Boundaries, e.g. of the 2-simplex, can be defined similarly $\partial\Delta^2 :=\{⟨t_1,t_2⟩: 2 \times 2 \mid (0 \equiv t_2 \leq t_1) \vee (t_2 \equiv t_1) \vee (t_2 \leq t_1 \equiv 1)\}$ making the inclusion of the boundary of a 2-simplex into a cofibration.

## Segal types

For any type $A$ with terms $x,y : A$ define

$hom_A(x,y) := \langle 2 \to A \mid^{\partial\Delta^1}_{ [x,y]} \rangle$

That is, a term $f : hom_A(x,y)$, which we call an arrow from $x$ to $y$ in $A$, is a function $f: 2 \to A$ so that $f(0) \equiv x$ and $f(1) \equiv y$. For $f : hom_A(x,y)$, $g : hom_A(y,z)$, and $h : hom_A(x,z)$, a similar extension type

$hom_A(x,y,z,f,g,h) := \langle \Delta^2 \to A \mid^{\partial\Delta^2}_{[x,y,z,f,g,h]}\rangle$

has terms that we interpret as witnesses that $h$ is the composite of $f$ and $g$. We define a Segal type to be a type in which any composable pair of arrows admits a unique (composite, witness) pair. In homotopy type theory, this may be expressed by saying that $A$ is Segal if and only if for all $f : hom_A(x,y)$ and $g : hom_A(y,z)$ the type

$\sum_{h : hom_A(x,z)} hom_A(x,y,z,f,g,h)$

is contractible. A contractible type is in particular inhabited, and an inhabitant in this case defines a term $g \circ f : hom_A(x,z)$ that we refer to as the composite of $f$ and $g$, together with a 2-simplex witness $comp(g,f) : hom_A(x,y,z,f,g,g \circ f)$.

Somewhat surprisingly, this single contractibility condition characterizing Segal types in fact ensures coherent categorical structure at all dimensions. The reason is that if $A$ is Segal, then the type $X \to A$ is also Segal for any type or shape $X$. For instance, applying this result in the case $X=2$ allows us to prove that the composition operation in any Segal type is associative. In an appendix we prove a conjecture of Joyal that in the simplical spaces model this condition really does characterize exactly the Segal spaces, as usually defined.

## Discrete types

An example of a Segal type is a discrete type, which is one for which the map

$idtoarr : \prod_{x,y: A} (x=_A y) \to hom_A(x,y)$

defined by identity elimination by sending the reflexivity term to the identity arrow, is an equivalence. In a discrete type, the $\infty$-groupoid structure encoded by the identity types and equivalent to the $(\infty,1)$-category structure encoded by the hom types. More precisely, a type $A$ is discrete if and only if it is Segal, as well as Rezk-complete (in the sense to be defined later on), and moreover “every arrow is an isomorphism”.

## The dependent Yoneda lemma

If $A$ and $B$ are Segal types, then any function $f:A\to B$ is automatically a “functor”, since by composition it preserves 2-simplices and hence witnesses of composition. However, not every type family $C:A\to \mathcal{U}$ is necessarily functorial; in particular, the universe $\mathcal{U}$ is not Segal — its hom-types $\hom_{\mathcal{U}}(X,Y)$ consist intuitively of “spans and higher spans”. We say that $C:A\to \mathcal{U}$ is covariant if for any $f:\hom_A(x,y)$ and $u:C(x)$, the type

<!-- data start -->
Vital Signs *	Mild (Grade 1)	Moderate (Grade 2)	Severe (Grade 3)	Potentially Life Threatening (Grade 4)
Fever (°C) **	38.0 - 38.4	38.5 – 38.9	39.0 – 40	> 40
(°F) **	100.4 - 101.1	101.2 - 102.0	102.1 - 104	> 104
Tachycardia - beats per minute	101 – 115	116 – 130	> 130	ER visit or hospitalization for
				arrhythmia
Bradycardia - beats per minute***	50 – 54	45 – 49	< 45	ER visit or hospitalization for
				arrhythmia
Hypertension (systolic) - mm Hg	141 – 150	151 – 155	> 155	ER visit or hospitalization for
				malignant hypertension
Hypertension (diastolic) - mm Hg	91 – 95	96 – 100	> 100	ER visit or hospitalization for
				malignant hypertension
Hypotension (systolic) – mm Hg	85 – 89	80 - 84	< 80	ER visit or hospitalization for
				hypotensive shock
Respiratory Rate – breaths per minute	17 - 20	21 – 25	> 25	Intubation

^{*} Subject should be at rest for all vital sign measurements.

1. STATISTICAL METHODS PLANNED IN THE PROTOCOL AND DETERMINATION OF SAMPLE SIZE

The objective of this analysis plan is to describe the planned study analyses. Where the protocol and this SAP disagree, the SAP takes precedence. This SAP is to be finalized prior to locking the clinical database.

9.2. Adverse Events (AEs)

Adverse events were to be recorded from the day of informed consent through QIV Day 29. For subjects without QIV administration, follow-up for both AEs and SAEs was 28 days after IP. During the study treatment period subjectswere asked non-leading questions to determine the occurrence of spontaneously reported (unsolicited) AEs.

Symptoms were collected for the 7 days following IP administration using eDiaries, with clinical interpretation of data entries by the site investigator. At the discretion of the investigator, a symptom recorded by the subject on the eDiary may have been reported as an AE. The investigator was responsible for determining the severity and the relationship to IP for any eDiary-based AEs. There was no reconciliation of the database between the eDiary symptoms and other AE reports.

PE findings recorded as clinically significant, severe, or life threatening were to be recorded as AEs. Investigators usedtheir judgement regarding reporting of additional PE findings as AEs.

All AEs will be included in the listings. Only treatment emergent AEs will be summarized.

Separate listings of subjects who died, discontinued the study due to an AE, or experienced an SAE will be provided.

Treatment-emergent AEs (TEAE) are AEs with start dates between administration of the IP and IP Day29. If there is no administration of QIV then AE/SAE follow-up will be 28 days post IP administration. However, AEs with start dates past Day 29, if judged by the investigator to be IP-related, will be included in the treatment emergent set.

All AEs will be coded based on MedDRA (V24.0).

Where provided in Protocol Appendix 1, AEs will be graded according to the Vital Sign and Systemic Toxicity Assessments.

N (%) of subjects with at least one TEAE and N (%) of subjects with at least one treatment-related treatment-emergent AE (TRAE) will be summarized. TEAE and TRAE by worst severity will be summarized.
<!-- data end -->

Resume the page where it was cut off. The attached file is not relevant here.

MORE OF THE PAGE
$\sum_{v:C(y)} \langle \prod_{t:2} C(f(t)) \mid^{\partial\Delta^1}_{[u,v]}\rangle$

of “liftings of $f$ starting at $u$” is contractible. An inhabitant of this type consists of a point $f_\ast(u):C(y)$, which we call the (covariant) transport of $u$ along $f$, along with a witness $trans(f,u)$. As with Segal types, this single contractibility condition suffices to ensure that this action is coherently functorial. It also ensures that the fibers $C(x)$ are discrete, and that the total space $\sum_{x:A} C(x)$ is Segal.

In particular, for any Segal type $A$ and any $a:A$, the hom-functor $\hom_A(a,-) :A \to \mathcal{U}$ is covariant. The Yoneda lemma says that for any covariant $C:A\to \mathcal{U}$, evaluation at $(a,id_a)$ defines an equivalence

$\Big(\prod_{x:A} \hom_A(a,x) \to C(x)\Big) \simeq C(a)$

The usual proof of the Yoneda lemma applies, except that it’s simpler since we don’t need to check naturality or functoriality; in the “synthetic” world all of that comes for free.

More generally, we have a dependent Yoneda lemma, which says that for any covariant $C : \Big(\sum_{x:A} \hom_A(a,x)\Big) \to \mathcal{U}$, we have a similar equivalence

$\Big(\prod_{x:A} \prod_{f:\hom_A(a,x)} C(x,f)\Big) \simeq C(a,id_a).$

This should be compared with the universal property of identity-elimination (path induction) in ordinary homotopy type theory, which says that for any type family $C : \Big(\sum_{x:A} (a=x)\Big) \to \mathcal{U}$, evaluation at $(a,refl_a)$ defines an equivalence

$\Big(\prod_{x:A} \prod_{f:a=x} C(x,f)\Big) \simeq C(a,refl_a).$

In other words, the dependent Yoneda lemma really is a “directed” generalization of path induction.

## Rezk types

When is an arrow $f : hom_A(x,y)$ in a Segal type an isomorphism? Classically, $f$ is an isomorphism just when it has a two-sided inverse, but in homotopy type theory more care is needed, for the same reason that we have to be careful when defining what it means for a function to be an equivalence: we want the notion of “being an isomorphism” to be a mere proposition. We could use analogues of any of the equivalent notions of equivalence in Chapter 4 of the HoTT Book, but the simplest is the following:

$isiso(f) := \left(\sum_{g : hom_A(y,x)} g \circ f = id_x\right) \times \left(\sum_{h : hom_A(y,x)} f \circ h = id_y \right)$